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We have now set forth the various properties, medicinal or otherwise, as well of the cereals as of the other productions which lie upon1 the surface of the earth, for the purpose either of serving us for food, or for the gratification of our senses with their flowers or perfumes. In the trees, however, Pomona has entered the lists with them, and has imparted certain medicinal properties to the fruits as they hang. Not content with protecting and nourishing, under the shadow of the trees, the various plants which we have2 already described, she would even appear to be indignant, as it were, at the thought that we should derive more succour from those productions which are further removed from the canopy of heaven, and which have only come into use in times comparatively recent. For she bids man bear in mind that it was the fruits of the trees which formed his first nourishment, and that it was these which first led him to look upwards towards the heavens: and not only this, but she reminds him, too, that even still it is quite possible for him to derive his aliment from the trees, without being indebted to grain for his subsistence.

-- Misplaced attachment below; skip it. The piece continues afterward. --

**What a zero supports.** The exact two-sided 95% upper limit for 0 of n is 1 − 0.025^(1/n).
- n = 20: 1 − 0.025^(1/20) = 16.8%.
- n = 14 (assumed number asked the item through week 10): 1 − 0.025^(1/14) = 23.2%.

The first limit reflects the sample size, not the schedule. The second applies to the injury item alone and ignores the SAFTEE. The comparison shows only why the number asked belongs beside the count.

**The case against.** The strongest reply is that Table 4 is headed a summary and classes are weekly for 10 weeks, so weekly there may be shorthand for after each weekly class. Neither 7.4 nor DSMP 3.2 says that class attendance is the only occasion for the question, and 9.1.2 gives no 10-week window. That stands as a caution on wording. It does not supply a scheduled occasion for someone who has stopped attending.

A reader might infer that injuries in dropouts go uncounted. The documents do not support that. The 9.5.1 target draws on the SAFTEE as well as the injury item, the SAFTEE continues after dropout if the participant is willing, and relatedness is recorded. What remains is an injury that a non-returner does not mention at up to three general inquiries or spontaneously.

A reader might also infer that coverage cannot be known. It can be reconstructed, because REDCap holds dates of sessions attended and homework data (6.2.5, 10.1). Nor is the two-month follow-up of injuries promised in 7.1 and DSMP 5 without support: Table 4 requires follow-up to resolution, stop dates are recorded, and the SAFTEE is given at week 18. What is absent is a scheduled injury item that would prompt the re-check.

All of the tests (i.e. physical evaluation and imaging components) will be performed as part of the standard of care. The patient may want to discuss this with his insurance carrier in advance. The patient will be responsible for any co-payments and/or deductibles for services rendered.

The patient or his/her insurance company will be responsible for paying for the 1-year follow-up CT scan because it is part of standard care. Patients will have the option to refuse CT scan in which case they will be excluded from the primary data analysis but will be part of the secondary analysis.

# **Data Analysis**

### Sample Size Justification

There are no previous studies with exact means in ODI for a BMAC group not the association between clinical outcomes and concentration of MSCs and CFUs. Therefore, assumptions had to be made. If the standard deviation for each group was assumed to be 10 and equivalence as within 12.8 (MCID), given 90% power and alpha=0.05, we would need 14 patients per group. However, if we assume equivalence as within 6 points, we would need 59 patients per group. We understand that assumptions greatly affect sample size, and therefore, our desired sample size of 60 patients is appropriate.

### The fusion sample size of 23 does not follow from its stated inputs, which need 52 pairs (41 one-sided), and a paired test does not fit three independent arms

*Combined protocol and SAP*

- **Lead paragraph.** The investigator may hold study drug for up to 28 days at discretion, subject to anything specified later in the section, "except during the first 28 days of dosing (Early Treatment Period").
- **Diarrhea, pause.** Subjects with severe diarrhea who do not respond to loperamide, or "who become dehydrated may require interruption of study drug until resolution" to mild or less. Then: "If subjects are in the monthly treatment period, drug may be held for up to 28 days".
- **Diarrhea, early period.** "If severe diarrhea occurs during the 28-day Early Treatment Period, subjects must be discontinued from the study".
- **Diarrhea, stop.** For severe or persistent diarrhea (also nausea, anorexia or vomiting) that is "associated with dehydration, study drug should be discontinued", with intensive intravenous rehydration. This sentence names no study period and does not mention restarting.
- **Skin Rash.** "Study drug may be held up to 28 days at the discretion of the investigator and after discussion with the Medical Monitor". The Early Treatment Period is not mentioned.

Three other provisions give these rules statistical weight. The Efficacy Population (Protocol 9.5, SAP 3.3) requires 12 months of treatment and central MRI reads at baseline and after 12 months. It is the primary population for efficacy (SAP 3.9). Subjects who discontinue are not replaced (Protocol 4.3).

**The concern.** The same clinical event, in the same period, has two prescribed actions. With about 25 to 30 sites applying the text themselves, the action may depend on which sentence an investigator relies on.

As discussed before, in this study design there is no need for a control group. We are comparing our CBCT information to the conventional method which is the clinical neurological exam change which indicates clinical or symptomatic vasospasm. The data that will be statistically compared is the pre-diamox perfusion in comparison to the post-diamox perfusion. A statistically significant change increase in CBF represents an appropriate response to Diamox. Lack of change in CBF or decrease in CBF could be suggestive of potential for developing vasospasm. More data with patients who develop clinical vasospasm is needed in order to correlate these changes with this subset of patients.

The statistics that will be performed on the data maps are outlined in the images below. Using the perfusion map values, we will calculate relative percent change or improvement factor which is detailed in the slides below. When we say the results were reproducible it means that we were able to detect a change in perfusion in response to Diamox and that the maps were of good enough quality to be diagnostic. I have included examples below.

1 In contradistinction to the fruits which hang from trees.

2 See B. xvii. c. 18.

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